At 90 cases or 56.6% were journalists from alternative media (journalists who cover often underrepresented and marginalized sectors). Meanwhile, 69 cases or 43.4% were journalists from dominant or mainstream media.

“This shows that red-tagging does not only affect the alternative news outlets, which are typically assumed – especially by the State – to be left-leaning news organizations,” the NUJP said.

The NUJP also said that of the 159 incidents, there were only six cases or 3.7% where the journalists’ respective news organizations took a concrete step to address the red-tagging of their journalists.

Impact on mental health

In the study, the NUJP said that mental health impacts, such as fear and anxiety, were evident among journalists during the interviews. However, red-tagging affected student journalists the most, who said it “messed with their head and led to serious cases of depression.”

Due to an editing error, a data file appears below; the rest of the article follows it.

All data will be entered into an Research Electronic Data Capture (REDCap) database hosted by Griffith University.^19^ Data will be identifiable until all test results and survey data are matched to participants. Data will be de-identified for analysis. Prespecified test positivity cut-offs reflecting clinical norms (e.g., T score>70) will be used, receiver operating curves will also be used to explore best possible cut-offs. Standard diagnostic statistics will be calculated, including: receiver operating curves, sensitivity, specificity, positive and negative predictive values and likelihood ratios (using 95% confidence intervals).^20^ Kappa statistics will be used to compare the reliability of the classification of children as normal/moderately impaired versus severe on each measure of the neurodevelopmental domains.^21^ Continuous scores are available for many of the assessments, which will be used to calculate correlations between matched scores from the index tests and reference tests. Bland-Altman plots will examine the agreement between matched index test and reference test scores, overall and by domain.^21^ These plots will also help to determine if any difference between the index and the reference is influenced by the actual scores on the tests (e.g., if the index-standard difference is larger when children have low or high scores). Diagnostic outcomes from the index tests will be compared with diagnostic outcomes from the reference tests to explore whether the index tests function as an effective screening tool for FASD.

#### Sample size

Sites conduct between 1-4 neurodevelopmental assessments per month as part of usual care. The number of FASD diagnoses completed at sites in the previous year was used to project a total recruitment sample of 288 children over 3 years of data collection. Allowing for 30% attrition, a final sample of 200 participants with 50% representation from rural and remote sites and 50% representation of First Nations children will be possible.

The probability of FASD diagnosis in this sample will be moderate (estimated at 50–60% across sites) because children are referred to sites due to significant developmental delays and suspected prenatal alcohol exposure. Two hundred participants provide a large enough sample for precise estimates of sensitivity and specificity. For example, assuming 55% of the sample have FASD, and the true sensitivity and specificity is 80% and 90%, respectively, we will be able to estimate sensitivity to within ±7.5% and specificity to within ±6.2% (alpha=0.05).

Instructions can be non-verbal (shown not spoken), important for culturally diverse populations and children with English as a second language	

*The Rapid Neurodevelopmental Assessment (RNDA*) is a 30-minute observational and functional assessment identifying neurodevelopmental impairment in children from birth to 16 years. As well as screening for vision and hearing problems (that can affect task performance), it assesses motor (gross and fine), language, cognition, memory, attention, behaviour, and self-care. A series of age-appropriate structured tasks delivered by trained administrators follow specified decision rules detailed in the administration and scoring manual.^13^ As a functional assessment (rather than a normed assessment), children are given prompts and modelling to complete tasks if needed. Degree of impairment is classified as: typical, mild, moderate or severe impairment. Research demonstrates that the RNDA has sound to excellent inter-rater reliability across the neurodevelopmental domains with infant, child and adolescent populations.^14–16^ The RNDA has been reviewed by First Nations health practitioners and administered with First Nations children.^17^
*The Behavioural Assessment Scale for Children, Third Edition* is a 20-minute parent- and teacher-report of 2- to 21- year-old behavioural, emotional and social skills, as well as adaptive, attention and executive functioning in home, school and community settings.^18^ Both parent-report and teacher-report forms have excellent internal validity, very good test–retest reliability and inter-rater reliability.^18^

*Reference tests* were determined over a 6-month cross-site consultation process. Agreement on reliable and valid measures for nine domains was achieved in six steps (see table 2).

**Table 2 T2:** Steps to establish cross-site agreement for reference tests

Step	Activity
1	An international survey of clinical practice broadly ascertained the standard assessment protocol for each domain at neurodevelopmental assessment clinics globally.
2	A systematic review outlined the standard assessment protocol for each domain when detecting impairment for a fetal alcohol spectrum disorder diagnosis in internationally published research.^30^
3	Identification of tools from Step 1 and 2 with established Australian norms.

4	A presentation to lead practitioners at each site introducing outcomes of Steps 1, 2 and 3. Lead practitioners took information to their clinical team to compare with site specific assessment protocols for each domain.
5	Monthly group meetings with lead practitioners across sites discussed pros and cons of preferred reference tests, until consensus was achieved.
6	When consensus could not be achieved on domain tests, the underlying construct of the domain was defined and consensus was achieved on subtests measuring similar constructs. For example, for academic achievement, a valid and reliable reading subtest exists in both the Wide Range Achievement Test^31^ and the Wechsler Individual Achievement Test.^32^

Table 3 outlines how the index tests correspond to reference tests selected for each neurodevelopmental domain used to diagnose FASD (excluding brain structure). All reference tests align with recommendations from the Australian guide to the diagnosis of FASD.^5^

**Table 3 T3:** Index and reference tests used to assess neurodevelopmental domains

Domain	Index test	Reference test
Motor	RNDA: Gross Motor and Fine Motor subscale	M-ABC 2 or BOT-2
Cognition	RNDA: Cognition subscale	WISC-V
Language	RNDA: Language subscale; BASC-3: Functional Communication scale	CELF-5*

Professional journalists, meanwhile, deal with fear, anxiety, paranoia, and guilt, according to the study.

“I was so guilty that he was just trying to help the community, and then I have to write that story, and he was red-tagged too,” Mindanao Gold Star Daily editor in chief Cong Corrales said, sharing his story about the time he wrote about a community pantry leader who was red-tagged after he featured him.

For journalist Atom Araullo, red-tagging also affects personal relationships. Araullo has a pending legal battle against Lorraine Badoy, former spokesperson of the National Task Force to End Local Communist Armed Conflict (NTF-ELCAC), whom he sued for red-tagging him.

“In my case, when I see some of my former acquaintances or friends, and I see that they react to posts that red-tag me, or that discredit me as a journalist, either simple like or sometimes they will share it, then, you know, I would count that as an effect on my personal life,” Araullo said, as quoted in the study.


To respond to red-tagging against journalists, the NUJP recommended to mainstream media that they continue their solidarity efforts with red-tagged journalists, whether these media workers are from mainstream or alternative media. The NUJP also recommended to media organizations and other groups to create a mechanism where red-tagged journalists can have access to legal support.

The organization also urged news organizations to adopt a stronger internal protocol in responding to red-tagging.